When asked who you're voting for...

… do you tell the truth, make up something silly, or insist that you value the secret ballot more than a pollster’s chosen profession?

I understand why opinion polls exist, but I hate them. I want to be able to lie straight-faced. But I’d probably just refuse to answer. Still I’d love to skew the results just because.

For the record, I’ve never been asked. Generally when a phone pollster calls, I tell them I’m not interested and I hang up. Yeah, I’m an old grouch. So sue me! :stuck_out_tongue:

My response is “I choose not to answer such a personal question. Is there any particular reason you ask?”

Of course, if it’s a pollster, there is a particular reason for asking, but still, it helps steer the convo in a different direction, or blows them off. Either one will work.

I’m tempted to say “Whoever you ARE NOT polling for”
but I usually hang up.


I’ve been asked in school (I’m a teacher), and I tell the kids that I don’t answer that question. (Same answer, btw, that I give when asked about other personal things; e.g. girlfriends, religious views, etc.)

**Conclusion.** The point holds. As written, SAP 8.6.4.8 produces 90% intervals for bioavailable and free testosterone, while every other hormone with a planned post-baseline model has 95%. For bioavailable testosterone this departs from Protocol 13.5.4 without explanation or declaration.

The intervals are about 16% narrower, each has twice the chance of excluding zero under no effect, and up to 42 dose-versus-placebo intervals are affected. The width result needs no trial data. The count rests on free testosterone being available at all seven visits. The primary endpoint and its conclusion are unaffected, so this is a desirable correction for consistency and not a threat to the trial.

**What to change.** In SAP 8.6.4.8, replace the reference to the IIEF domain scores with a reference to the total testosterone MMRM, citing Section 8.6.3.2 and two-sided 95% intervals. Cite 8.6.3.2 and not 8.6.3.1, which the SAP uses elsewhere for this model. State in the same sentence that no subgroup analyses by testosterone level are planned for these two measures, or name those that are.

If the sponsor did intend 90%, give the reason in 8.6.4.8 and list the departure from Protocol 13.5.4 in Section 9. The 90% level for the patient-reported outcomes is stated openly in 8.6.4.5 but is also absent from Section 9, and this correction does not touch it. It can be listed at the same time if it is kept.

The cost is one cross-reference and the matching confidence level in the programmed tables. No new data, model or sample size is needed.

What I’m dreading is someone from the family asking. Most in my family are moderate republicans (NE republicans, if you will); a few are staunch republicans. However, not a one of them would ever vote for a democrat. (Lieberman’s gotten praise, and they would have voted for him if there was a McCain / Lieberman ticket, but that’s about it.)

I answer the question truthfully if it’s a poster. Not because of any general integrity–I’ve been known to create long involved lies just to see how big I can blow the bubble before it pops–but because I feell that each poll result supporting Senator Obama hurts Senator McCain’'s campaign that much more.

As for my family, I tell them the truth because it astounds them so, and it’s fun to watch.

I tell the truth. I don’t see any reason not to. It’s lead to some slightly uncomfortable conversations with people who disagree, but I don’t mind arguing politics. Despite my sig line, I actually live my life pretty openly.

I’d tell the truth. To each his own and all that…